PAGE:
Moreover, in a letter to a congressman, the FDIC stated

When a bank has a customer relationship with a company whose business line is prohibited or restricted in at least some states, the bank must take reasonable measures to ensure that the company is operating only where the activity is legally permitted. To the extent the activity is permitted but restricted, the bank should take reasonable steps to ensure that the company is complying with applicable law.52

Financial institutions should act promptly when fraudulent or improper activities occur relating to a payment processor, including possibly terminating the relationship.53

The OCC has also issued guidance to national banks for due diligence, underwriting, and monitoring of entities that process payments for telemarketers and other merchant clients, noting that certain merchants, such as telemarketers, pose a higher risk than other merchants and require additional due diligence and close monitoring.54

NACHA has similar rules for ODFIs that originate automated clearinghouse payments.55

Financial institutions that ignore their Bank Secrecy Act, know-your-customer, and due diligence obligations or that overlook warning signs of fraud may be found complicit in helping to process fraudulent payments.56 Cases discussing the obligations and liability of financial institutions in connection with payment processors is discussed in the context of their role in remotely created checks and payment orders,57 ACH payments,58 card payments,59 and other payment systems.

Footnotes

  • 36 {35} See, e.g., Fed. Deposit Ins. Corp., Payment Processor Relationships, FIL-3-2012 (Jan. 31, 2012, revised July 2014), available at www.fdic.gov; Office of the Comptroller of the Currency, OCC Bulletin 2013-29, Third-Party Relationships: Risk Management Guidance (Oct. 30, 2013), supplemented by Supplemental Examination Procedures for Risk Management of Third-Party Relationships, OCC Bulletin 2017-7 (Jan. 24, 2017) and Frequently Asked Questions, OCC Bulletin 2017-21 (June 7, 2017), available at www.occ.gov; Financial Crimes Enforcement Network (FinCEN), FIN-2012-A010, Risk Associated with Third-Party Payment Processors (Oct. 22, 2012), available at www.fincen.gov (listing red flags for illicit use of payment processors).

  • 37 {36} See, e.g., Fed. Deposit Ins. Corp., Payment Processor Relationships, FIL-3-2012 (Jan. 31, 2012, revised July 2014), available at www.fdic.gov.

  • 38 {37} Office of the Comptroller of the Currency, OCC Bulletin 2013-29, Third-Party Relationships: Risk Management Guidance (Oct. 30, 2013), available at www.occ.gov. See also Office of the Comptroller of the Currency, OCC Bulletin 2008-12, Payment Processors: Risk Management Guidance (Apr. 24, 2008), available at www.occ.gov (not superseded by OCC Bulletin 2013-29 and applicable to federal savings associations as of October 30, 2008).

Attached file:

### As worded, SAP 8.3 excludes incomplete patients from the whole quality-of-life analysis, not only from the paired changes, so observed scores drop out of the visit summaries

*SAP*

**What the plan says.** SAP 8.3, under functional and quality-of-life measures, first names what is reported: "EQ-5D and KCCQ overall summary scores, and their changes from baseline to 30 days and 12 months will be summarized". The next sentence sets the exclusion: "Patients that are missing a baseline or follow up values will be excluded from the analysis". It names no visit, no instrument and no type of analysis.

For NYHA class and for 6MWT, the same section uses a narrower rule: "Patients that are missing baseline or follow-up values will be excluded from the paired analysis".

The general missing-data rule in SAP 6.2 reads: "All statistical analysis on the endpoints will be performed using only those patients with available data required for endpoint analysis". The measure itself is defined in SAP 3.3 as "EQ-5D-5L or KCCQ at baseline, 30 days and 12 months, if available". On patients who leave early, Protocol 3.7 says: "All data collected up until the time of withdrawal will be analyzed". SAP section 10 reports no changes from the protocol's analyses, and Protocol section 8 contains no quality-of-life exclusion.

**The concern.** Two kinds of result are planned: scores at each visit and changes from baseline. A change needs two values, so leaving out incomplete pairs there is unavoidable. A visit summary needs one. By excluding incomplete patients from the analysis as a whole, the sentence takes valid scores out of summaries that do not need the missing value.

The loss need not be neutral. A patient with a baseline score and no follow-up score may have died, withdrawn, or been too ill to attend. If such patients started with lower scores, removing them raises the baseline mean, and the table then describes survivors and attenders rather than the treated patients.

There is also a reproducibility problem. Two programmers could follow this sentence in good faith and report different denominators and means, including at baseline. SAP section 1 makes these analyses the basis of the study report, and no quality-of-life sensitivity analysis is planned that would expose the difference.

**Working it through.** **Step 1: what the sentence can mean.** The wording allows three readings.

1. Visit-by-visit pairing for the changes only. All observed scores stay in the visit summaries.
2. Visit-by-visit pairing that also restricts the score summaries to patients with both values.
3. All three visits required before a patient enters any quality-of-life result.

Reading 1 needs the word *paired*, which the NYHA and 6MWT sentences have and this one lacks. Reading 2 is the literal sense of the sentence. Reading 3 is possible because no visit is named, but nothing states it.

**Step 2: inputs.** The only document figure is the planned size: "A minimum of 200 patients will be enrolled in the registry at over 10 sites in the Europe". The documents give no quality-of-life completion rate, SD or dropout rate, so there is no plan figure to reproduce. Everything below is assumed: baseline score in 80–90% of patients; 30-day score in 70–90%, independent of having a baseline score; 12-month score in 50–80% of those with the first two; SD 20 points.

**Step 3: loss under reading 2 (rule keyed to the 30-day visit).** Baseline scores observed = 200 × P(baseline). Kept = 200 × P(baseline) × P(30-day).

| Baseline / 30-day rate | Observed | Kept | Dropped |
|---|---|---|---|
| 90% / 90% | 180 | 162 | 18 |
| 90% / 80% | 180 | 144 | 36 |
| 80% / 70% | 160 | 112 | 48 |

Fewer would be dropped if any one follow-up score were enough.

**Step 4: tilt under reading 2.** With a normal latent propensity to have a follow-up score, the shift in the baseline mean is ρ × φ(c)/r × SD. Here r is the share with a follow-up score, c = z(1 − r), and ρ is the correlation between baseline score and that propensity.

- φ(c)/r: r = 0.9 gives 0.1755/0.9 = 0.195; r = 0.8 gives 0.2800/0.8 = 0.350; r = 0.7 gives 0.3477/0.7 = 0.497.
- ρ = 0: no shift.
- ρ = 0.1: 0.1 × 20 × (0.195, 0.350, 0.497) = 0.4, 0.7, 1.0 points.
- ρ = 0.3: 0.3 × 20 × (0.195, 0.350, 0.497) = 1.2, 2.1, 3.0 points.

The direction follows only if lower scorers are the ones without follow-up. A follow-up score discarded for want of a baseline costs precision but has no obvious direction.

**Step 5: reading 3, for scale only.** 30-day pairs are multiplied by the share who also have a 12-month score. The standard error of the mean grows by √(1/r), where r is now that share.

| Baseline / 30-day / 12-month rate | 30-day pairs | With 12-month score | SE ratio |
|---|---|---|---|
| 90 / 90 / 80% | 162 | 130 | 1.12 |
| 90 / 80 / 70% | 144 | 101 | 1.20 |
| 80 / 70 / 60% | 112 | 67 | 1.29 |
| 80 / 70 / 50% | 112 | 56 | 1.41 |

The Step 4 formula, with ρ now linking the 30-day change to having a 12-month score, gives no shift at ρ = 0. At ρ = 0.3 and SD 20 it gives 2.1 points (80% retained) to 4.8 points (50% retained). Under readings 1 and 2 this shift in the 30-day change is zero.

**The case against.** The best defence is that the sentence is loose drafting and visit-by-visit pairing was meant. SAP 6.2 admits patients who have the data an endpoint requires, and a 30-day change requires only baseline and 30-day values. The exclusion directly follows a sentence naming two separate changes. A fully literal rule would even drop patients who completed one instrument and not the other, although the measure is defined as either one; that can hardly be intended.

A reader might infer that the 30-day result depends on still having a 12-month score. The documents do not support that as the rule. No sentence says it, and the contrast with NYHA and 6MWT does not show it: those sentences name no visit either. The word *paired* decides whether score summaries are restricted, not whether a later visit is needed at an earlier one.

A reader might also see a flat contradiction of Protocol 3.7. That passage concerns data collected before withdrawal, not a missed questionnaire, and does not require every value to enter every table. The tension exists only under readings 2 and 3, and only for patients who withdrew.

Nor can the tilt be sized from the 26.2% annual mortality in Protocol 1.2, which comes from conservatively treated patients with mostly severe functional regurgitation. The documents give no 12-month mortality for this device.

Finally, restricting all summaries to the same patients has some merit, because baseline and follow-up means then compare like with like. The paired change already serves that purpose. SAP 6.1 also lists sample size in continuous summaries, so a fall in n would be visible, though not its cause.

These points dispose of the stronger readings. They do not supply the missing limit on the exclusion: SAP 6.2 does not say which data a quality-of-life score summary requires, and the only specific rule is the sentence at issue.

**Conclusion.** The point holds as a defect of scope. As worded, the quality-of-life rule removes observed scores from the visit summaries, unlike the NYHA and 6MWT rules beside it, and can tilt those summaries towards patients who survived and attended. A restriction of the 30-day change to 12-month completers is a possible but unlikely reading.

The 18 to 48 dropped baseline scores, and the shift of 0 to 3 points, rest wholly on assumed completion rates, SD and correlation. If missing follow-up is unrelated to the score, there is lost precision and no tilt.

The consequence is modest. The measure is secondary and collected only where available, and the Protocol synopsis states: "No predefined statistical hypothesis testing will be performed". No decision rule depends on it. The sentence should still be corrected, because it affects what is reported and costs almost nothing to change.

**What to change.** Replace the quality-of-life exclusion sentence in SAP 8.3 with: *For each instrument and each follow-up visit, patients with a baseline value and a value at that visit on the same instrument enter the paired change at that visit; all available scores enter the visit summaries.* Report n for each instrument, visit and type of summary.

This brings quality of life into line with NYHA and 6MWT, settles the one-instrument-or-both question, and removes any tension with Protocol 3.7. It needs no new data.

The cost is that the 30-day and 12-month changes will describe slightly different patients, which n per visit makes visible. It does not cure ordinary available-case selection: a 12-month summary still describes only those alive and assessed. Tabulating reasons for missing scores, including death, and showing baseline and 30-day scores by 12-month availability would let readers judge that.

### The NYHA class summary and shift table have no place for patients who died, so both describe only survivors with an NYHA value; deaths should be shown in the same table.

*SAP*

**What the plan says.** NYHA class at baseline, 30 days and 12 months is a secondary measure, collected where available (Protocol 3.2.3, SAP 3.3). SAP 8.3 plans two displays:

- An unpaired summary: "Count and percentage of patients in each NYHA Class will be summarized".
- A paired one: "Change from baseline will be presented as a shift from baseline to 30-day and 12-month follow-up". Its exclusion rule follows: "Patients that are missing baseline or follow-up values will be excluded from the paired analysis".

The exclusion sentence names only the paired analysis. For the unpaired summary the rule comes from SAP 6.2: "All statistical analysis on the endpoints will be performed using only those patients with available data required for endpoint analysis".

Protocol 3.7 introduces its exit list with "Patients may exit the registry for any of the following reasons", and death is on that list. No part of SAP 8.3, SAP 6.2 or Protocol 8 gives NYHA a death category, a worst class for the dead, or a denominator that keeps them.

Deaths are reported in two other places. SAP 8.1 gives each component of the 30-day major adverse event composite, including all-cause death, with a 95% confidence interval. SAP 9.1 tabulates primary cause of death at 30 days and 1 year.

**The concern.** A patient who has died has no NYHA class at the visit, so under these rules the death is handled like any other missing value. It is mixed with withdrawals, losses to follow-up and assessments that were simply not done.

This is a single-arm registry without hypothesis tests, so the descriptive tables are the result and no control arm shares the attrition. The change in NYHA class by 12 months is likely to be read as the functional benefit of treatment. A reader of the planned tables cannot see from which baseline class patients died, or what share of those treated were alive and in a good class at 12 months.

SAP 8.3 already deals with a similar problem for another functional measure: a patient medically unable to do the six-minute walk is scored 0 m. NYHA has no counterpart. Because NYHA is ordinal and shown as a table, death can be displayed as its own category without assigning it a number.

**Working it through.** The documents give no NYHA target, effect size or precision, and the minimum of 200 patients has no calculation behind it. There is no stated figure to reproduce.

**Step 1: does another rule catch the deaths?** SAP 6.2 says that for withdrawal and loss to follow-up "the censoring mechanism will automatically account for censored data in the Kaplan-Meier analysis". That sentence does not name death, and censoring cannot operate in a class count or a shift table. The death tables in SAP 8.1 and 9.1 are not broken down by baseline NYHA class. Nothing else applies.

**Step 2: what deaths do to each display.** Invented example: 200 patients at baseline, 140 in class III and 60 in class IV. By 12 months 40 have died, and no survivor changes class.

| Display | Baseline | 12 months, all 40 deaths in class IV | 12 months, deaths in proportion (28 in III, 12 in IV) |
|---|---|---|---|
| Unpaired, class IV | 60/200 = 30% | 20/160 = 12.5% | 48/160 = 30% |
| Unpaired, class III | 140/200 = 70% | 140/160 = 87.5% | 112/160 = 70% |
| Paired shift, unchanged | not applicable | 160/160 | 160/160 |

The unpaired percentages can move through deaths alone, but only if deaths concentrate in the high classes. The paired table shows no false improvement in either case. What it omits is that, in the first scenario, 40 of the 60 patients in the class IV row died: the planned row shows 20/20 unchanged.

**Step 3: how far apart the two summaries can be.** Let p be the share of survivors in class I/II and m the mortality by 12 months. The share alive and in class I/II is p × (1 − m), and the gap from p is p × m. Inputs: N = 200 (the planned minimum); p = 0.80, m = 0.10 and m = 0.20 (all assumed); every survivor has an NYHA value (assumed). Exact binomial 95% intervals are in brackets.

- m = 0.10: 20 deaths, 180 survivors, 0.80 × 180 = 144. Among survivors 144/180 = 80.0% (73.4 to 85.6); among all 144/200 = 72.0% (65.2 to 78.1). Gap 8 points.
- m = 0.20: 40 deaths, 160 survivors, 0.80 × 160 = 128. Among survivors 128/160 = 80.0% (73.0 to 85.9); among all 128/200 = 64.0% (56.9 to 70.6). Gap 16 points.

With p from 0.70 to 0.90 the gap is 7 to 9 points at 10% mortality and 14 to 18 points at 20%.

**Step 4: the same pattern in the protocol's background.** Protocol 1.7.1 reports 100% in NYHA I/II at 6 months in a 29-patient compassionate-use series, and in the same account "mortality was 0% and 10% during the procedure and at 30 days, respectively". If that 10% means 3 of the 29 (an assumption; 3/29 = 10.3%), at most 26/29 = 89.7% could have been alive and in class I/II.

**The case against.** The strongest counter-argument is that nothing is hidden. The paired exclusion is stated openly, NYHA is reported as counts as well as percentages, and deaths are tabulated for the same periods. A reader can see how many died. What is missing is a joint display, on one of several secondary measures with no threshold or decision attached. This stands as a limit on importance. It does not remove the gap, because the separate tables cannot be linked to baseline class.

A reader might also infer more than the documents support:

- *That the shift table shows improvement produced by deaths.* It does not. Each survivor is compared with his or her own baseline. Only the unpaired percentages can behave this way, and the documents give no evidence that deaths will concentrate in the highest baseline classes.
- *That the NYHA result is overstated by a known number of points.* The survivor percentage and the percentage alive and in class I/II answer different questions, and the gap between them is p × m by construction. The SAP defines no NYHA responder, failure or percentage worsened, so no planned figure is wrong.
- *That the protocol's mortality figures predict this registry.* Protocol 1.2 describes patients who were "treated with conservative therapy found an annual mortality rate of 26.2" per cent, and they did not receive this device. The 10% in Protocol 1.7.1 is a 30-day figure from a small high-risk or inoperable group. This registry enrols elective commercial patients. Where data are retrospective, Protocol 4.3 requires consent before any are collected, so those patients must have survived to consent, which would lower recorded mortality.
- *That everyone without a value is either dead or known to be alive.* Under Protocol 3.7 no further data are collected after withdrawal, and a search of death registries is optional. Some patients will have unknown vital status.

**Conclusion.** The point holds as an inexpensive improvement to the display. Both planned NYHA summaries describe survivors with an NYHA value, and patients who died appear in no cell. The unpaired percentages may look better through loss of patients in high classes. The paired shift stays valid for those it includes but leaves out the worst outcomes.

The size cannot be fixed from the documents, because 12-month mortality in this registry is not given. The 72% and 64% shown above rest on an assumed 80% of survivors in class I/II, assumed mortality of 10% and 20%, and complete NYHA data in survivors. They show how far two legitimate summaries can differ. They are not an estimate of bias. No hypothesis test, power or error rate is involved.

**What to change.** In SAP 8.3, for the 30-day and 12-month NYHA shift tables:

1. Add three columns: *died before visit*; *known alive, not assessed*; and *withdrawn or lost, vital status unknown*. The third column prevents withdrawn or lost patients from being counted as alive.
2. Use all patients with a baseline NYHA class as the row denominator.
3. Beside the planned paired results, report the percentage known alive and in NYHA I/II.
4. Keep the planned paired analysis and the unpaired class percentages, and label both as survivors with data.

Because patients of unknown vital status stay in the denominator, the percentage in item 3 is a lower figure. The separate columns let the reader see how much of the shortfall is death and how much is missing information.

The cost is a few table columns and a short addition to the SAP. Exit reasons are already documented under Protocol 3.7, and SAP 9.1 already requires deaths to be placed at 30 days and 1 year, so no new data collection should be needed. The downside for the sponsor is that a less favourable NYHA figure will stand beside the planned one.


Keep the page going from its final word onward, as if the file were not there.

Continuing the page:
• 39 {38} Office of the Comptroller of the Currency, Third-Party Relationships: Risk Management Guidance, OCC Bulletin 2013-29 (Oct. 30, 2013), supplemented by Supplemental Examination Procedures for Risk Management of Third-Party Relationships, OCC Bulletin 2017-7 (Jan. 24, 2017) and Frequently Asked Questions, OCC Bulletin 2017-21 (June 7, 2017), available at www.occ.gov (identifying particular practices banks should have in place to monitor and manage third-party relationships). See also Office of the Comptroller of the Currency, OCC Bulletin 2008-12, Payment Processors: Risk Management Guidance (Apr. 24, 2008), available at www.occ.gov (not superseded by OCC Bulletin 2013-29 and applicable to federal savings associations as of October 30, 2008).

  • 40 {39} See FTC, Telemarketing Sales Rule, 80 Fed. Reg. 77,520, 77,521–77,523, 77,533–77,535 (Dec. 14, 2015) (describing system protections applicable to electronic debit and credit card transactions and absence of those protections to remotely created checks and remotely created payment orders); Complaint for Civil Penalties, Permanent Injunction and Other Equitable Relief, No. CV 15-00394, at 16, U.S. v. Plaza Bank (C.D. Cal. Mar. 12, 2015) (alleging return rates over 50%); Complaint for Civil Penalties, Permanent Injunction and Other Equitable Relief, No. CV 15-00379, at 14–15, U.S. v. CommerceWest Bank (C.D. Cal. Mar. 10, 2015); Fed. Deposit Ins. Corp., No. FIL-3-2012, Payment Processor Relationships (Jan. 31, 2012, revised July 2014); Complaint for Injunctive Relief and Civil Money Penalties, No. 5:14-cv-00014-BO, United States v. Four Oaks Fincorp, Inc. et al. (E.D.N.C. Jan. 8, 2014), available at www.nclc.org/unreported. See also Reyes v. NetDeposit, L.L.C. et al., 802 F.3d 469 (3rd Cir. 2015) (finding evidence that bank was aware of scammers’ shocking return rates may be sufficient to support class certification of RICO claim; noting that NACHA publishes return rates).

    The Reyes case settled in 2016. See Evan Weinberger, Zions Shells Out $37M to End Pa. Telemarketer Lawsuit, www.Law360.com (July 5, 2016), available at www.law360.com.

  • 41 {40} FinCEN Advisory, FIN-2012-A010, Risk Associated with Third-Party Payment Processors (Oct. 22, 2012), available at www.fincen.gov.

  • 42 {41} “The mission of the Financial Crimes Enforcement Network is to safeguard the financial system from illicit use and combat money laundering and promote national security through the collection, analysis, and dissemination of financial intelligence and strategic use of financial authorities.” See Fin. Crimes Enforcement Network, Mission, available at www.fincen.gov.